• Key scenes intro.  I have Beginning and End, Plot Point One and Plot Point Three, Midpoint or Plot Point Two, and finally, I have Climax plus one more.  Literary agent Donald Maass spoke of bridging conflict in his Writing the Breakout Novel.  IIRC, his idea of bridging conflict is the series of conflicts that lead up to the first main conflict or event of the novel.  So, in the name of balance, I decided the introductory conflict is not Plot Point One, but falls in between the Beginning and that, like the Climax is between Plot Point Three and the Ending.  This key scene I call the Launch, for it is where things start getting more serious.   Therefore I have seven key scenes.   Now, what do I do with them?
  • Key scene use.  I write these key scenes first, generally by pairs.  Why?  Because I am trying to keep my ADHD brain engaged.  Writing out of order helps.  But I also dislike rewriting, so my plan is once I write these key scenes, to go back and edit them into shape.  From around these seven pillars, I can start the process of filling in the rest of the novel.  I'll speak more on that in another post.  
So that is it thus far on my technique of laying out foundation or pillar scenes.  I'll leave with books of interest (through Amazon Affiliates) that might be of interest.  I have not read the last book below, but it looks like one to put on my to-get list:

Tuesday, October 12, 2010

Journal of Self-EducationTechniques

I have begun reading a one-of-a-kind book that came too late to help me on my first elit campaigner book.  But I will read and adapt its methods as I go, in preparation for second and third choices in the campaign.  Especially, I seek to adjust it for someone with ADHD on the brain.  What book of coolness am I talking about?

This one:
It is about starting your own classical education, but it gave me an idea to become more engaged with this blog.  How?  By adopting and adapting the journal of self-education Ms. Bauer speaks of:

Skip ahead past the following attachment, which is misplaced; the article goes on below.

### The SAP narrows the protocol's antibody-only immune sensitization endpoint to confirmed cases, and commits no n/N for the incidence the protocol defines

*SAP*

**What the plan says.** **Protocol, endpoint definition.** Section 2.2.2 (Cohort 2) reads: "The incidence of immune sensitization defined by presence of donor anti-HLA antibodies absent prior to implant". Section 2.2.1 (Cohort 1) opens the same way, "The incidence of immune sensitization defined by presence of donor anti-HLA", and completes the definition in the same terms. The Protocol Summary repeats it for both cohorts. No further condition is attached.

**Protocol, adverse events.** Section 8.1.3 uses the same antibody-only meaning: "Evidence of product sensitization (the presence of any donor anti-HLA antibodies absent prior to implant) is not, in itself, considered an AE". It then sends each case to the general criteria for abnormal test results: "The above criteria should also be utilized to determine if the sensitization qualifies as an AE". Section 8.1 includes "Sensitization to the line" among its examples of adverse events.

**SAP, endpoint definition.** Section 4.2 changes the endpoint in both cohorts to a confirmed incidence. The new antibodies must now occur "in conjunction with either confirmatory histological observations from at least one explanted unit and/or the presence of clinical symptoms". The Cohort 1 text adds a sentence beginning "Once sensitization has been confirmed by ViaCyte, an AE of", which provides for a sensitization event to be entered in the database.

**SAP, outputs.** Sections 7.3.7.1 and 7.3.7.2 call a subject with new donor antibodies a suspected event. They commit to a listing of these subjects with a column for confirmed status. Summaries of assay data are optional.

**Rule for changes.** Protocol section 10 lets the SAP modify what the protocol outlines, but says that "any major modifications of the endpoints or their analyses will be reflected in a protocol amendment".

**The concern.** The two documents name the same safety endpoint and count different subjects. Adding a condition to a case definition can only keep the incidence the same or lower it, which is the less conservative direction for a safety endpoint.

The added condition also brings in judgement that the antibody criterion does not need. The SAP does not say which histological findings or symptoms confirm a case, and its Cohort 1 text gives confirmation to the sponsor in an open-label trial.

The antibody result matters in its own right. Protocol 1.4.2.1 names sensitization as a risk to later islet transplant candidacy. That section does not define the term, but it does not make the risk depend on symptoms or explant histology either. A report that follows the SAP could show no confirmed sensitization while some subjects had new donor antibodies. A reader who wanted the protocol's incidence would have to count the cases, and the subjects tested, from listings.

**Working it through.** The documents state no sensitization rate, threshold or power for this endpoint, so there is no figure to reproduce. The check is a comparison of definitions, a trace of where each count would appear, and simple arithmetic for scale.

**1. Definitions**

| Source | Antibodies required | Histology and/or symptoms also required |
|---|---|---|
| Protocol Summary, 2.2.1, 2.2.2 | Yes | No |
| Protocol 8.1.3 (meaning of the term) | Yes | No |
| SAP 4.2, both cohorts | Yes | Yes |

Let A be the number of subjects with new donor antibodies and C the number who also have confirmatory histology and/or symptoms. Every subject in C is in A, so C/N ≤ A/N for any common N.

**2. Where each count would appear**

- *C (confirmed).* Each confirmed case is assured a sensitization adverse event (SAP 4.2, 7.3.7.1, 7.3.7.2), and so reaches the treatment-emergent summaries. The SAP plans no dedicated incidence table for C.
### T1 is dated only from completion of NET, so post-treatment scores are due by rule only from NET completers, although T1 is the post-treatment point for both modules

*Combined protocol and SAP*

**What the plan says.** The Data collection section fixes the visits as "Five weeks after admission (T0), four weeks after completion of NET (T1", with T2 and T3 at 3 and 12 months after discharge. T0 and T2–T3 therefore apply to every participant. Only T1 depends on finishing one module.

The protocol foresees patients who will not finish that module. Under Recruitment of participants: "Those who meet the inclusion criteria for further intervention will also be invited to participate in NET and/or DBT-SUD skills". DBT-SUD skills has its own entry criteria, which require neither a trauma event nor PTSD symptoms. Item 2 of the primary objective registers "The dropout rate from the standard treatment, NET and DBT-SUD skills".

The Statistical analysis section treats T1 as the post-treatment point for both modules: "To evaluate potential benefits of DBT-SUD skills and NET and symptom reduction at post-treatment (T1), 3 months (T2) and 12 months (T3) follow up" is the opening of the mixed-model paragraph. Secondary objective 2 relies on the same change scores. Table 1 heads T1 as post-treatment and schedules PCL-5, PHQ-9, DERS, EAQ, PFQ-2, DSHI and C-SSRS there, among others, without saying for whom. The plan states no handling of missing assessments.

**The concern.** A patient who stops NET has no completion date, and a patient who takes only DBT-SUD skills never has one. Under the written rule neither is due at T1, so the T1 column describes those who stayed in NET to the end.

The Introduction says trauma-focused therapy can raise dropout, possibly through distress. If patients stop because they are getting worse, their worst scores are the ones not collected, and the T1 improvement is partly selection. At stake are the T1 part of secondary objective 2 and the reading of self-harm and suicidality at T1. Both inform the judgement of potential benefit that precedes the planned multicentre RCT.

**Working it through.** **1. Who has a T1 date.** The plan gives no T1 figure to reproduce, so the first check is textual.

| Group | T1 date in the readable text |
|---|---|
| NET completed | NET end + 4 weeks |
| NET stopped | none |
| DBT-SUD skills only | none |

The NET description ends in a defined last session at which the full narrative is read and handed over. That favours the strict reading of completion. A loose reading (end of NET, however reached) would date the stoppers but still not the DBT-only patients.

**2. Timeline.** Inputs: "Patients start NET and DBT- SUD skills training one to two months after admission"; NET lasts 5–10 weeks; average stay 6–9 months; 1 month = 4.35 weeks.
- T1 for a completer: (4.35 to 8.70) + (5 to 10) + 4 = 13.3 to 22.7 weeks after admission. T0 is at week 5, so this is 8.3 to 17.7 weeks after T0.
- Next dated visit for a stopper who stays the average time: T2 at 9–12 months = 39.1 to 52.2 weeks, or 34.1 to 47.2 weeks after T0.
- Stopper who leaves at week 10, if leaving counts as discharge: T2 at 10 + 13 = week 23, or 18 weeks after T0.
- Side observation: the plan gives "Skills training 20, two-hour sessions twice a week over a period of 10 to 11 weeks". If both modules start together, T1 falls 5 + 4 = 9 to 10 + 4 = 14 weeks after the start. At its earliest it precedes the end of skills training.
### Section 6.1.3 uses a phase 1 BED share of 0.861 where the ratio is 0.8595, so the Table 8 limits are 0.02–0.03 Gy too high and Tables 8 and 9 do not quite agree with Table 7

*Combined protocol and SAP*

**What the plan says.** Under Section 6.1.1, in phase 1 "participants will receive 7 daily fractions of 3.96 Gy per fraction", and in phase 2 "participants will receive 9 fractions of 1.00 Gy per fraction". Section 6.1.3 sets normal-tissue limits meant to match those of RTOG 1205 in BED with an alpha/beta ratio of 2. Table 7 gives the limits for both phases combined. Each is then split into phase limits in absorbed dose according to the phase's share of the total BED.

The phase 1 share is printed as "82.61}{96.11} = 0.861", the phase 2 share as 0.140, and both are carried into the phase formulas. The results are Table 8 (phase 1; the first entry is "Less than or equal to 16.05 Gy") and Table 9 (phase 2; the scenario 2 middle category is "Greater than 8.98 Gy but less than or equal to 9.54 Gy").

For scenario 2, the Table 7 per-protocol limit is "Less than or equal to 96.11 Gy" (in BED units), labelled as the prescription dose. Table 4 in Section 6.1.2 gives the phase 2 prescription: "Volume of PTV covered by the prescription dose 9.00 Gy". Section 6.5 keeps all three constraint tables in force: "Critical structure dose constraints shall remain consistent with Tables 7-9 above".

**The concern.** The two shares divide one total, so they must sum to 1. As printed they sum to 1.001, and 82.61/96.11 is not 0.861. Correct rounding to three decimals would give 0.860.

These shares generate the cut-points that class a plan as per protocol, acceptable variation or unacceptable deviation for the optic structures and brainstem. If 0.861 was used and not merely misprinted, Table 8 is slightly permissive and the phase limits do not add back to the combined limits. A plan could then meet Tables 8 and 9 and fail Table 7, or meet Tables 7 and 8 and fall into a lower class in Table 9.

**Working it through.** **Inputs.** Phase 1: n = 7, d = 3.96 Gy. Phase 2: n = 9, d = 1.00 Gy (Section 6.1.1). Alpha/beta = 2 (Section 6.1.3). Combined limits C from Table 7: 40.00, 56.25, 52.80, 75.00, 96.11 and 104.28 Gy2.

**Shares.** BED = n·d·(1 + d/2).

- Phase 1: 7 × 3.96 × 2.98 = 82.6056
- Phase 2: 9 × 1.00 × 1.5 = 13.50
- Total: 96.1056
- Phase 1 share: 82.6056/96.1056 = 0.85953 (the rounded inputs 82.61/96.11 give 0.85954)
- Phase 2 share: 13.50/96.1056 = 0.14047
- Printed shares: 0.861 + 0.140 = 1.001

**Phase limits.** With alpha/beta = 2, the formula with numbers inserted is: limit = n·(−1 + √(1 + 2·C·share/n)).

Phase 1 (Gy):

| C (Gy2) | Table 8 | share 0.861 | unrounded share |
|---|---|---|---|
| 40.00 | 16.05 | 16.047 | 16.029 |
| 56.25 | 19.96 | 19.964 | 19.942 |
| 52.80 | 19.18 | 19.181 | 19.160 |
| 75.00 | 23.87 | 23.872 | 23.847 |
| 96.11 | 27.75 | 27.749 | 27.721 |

[The journal of self-education] is the place where the reader takes external information and records it (through the use of quotes, as in the commonplace book); appropriates it through a summary, written in the reader's own words; and then evaluates it through reflection and personal thought. ~ Page 36.

Most of my journal will be offline and personal, but this blog will hold clips I want to share.  The likely format will be as follows:

  1. Quote or focus
  2. Summary
  3. Rumination

It is worth a shot anyway, and will likely lead to better implementation of the study material--which is half of what I'm shooting for in the first place.  Action, not just studying.

We'll see how it goes.  Expect the first post tomorrow.


Prolonged Campaign on Art of War

Photo by vlasta2, found on Wikipedia,

The halfway point of Sun Tzu's Art of War is not just in sight, it has been passed.  I am on nook page 72 out 135.  Thank goodness.  But that reminds me of something.  So, so long ago, I wrote about a key point in the manual.  It was relevant then; it is relevant now. 

"When you engage in actual fighting, if victory is long in coming, then men's weapons will grow dull and their ardor will be dampened." ~   From Page 36, Part II, Number 2

The reading and studying of AoW has threatened to become the much dreaded prolonged campaign.  But Sun Tzu also pointed out:

"Thus, though we have heard of stupid haste in war, cleverness has never been seen associated with long delays." ~ Same page, Same part, Number 5.

Though the last part is a downer due to my procrastination, the first part is a pick-me-upper.  Haste does not make great.  The way I read it is:  if a war is not won in a day, why should I expect to the study thereof to be accomplished any faster?  You see, there is much of Sun Tzu's advice to digest.  I'll get dyspepsia of the mind if I try to consume too fast.

That reminds me of a fresher source of advice.  A Science Daily article covered a study on complex decisions and thinking with the following result:

"the volunteers who were told to consciously think about the decision for a specific amount of time performed poorly in both experiments [conducted in the study]."  (emphasis mine)

And that: 

"although unconscious thought may help us make the right decision in some instances, it is often better to rely on self-paced conscious thought and really focus on the problem at hand."
Basically, the study showed that putting a time frame on the decision resulted in poorer decision-making results than letting your unconscious decide or letting yourself decide at your own pace.  This involved complex decisions, however.  But it made me wonder:  can it be applied elsewhere in our lives?  Namely, are we wrong to set a specific time-limit on our goals?  So, I began to think, what's the harm in testing my theory out by choosing to read and study at my own pace?--as long as their is an actual pace involved.  Non-existent or when I get to it doesn't quite count, I'm afraid.  Let's see, shall we?

Wednesday, October 6, 2010

Nanowrimo 2010

This year's nanowrimo novel is second novel in the Walker series.  The first of the series was last year's nano winner.  It's been quite a while since I wrote fiction, so in preparation for this year's marathon, I am starting a personal marathon.  I will rewrite Novel #1. 

Stay tuned for more information on this series, my rewriting technique, and how it goes.